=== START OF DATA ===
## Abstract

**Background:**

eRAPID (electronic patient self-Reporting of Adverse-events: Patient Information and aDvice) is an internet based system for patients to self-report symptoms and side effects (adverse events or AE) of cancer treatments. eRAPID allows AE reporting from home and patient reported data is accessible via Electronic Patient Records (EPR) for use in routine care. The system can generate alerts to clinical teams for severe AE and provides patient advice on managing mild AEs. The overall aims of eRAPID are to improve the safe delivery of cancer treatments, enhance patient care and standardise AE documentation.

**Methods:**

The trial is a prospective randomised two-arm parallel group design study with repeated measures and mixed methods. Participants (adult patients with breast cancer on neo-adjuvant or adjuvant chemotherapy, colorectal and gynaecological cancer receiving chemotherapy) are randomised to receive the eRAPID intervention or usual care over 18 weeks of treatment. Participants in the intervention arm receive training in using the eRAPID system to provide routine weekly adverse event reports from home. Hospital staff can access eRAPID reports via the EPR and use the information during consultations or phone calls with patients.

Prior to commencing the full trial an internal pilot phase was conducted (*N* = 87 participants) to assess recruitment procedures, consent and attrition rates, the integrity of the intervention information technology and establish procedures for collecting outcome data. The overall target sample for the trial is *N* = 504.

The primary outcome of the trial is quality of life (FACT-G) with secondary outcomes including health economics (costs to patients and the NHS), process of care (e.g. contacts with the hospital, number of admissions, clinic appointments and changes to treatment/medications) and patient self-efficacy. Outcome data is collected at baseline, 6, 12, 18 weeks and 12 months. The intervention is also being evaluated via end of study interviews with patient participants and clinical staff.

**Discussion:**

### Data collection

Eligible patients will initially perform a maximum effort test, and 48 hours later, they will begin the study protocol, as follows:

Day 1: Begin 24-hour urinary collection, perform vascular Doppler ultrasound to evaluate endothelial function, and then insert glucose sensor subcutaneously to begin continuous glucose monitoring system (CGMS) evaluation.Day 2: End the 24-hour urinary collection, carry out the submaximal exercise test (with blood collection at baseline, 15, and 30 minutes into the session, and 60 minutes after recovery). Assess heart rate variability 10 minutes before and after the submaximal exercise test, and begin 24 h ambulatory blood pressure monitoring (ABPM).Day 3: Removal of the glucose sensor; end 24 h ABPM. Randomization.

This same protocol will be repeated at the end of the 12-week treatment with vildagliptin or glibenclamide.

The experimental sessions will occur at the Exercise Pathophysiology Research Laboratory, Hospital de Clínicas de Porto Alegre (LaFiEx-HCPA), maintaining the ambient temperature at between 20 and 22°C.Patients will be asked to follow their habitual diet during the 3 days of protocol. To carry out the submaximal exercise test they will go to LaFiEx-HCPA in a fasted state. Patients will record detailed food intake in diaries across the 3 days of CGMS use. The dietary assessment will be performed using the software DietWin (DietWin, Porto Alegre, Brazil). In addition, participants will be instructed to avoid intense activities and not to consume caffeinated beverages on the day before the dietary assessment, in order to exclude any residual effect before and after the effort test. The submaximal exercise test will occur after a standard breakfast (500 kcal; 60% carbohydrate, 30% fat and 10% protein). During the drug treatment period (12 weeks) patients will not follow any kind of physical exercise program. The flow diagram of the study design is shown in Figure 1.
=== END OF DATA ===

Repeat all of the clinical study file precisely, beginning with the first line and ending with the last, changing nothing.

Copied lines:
## Abstract

**Background:**

eRAPID (electronic patient self-Reporting of Adverse-events: Patient Information and aDvice) is an internet based system for patients to self-report symptoms and side effects (adverse events or AE) of cancer treatments. eRAPID allows AE reporting from home and patient reported data is accessible via Electronic Patient Records (EPR) for use in routine care. The system can generate alerts to clinical teams for severe AE and provides patient advice on managing mild AEs. The overall aims of eRAPID are to improve the safe delivery of cancer treatments, enhance patient care and standardise AE documentation.

**Methods:**

The trial is a prospective randomised two-arm parallel group design study with repeated measures and mixed methods. Participants (adult patients with breast cancer on neo-adjuvant or adjuvant chemotherapy, colorectal and gynaecological cancer receiving chemotherapy) are randomised to receive the eRAPID intervention or usual care over 18 weeks of treatment. Participants in the intervention arm receive training in using the eRAPID system to provide routine weekly adverse event reports from home. Hospital staff can access eRAPID reports via the EPR and use the information during consultations or phone calls with patients.

Prior to commencing the full trial an internal pilot phase was conducted (*N* = 87 participants) to assess recruitment procedures, consent and attrition rates, the integrity of the intervention information technology and establish procedures for collecting outcome data. The overall target sample for the trial is *N* = 504.

The primary outcome of the trial is quality of life (FACT-G) with secondary outcomes including health economics (costs to patients and the NHS), process of care (e.g. contacts with the hospital, number of admissions, clinic appointments and changes to treatment/medications) and patient self-efficacy. Outcome data is collected at baseline, 6, 12, 18 weeks and 12 months. The intervention is also being evaluated via end of study interviews with patient participants and clinical staff.

**Discussion:**

### Data collection

Eligible patients will initially perform a maximum effort test, and 48 hours later, they will begin the study protocol, as follows:

Day 1: Begin 24-hour urinary collection, perform vascular Doppler ultrasound to evaluate endothelial function, and then insert glucose sensor subcutaneously to begin continuous glucose monitoring system (CGMS) evaluation.Day 2: End the 24-hour urinary collection, carry out the submaximal exercise test (with blood collection at baseline, 15, and 30 minutes into the session, and 60 minutes after recovery). Assess heart rate variability 10 minutes before and after the submaximal exercise test, and begin 24 h ambulatory blood pressure monitoring (ABPM).Day 3: Removal of the glucose sensor; end 24 h ABPM. Randomization.

This same protocol will be repeated at the end of the 12-week treatment with vildagliptin or glibenclamide.

The experimental sessions will occur at the Exercise Pathophysiology Research Laboratory, Hospital de Clínicas de Porto Alegre (LaFiEx-HCPA), maintaining the ambient temperature at between 20 and 22°C.Patients will be asked to follow their habitual diet during the 3 days of protocol. To carry out the submaximal exercise test they will go to LaFiEx-HCPA in a fasted state. Patients will record detailed food intake in diaries across the 3 days of CGMS use. The dietary assessment will be performed using the software DietWin (DietWin, Porto Alegre, Brazil). In addition, participants will be instructed to avoid intense activities and not to consume caffeinated beverages on the day before the dietary assessment, in order to exclude any residual effect before and after the effort test. The submaximal exercise test will occur after a standard breakfast (500 kcal; 60% carbohydrate, 30% fat and 10% protein). During the drug treatment period (12 weeks) patients will not follow any kind of physical exercise program. The flow diagram of the study design is shown in Figure 1.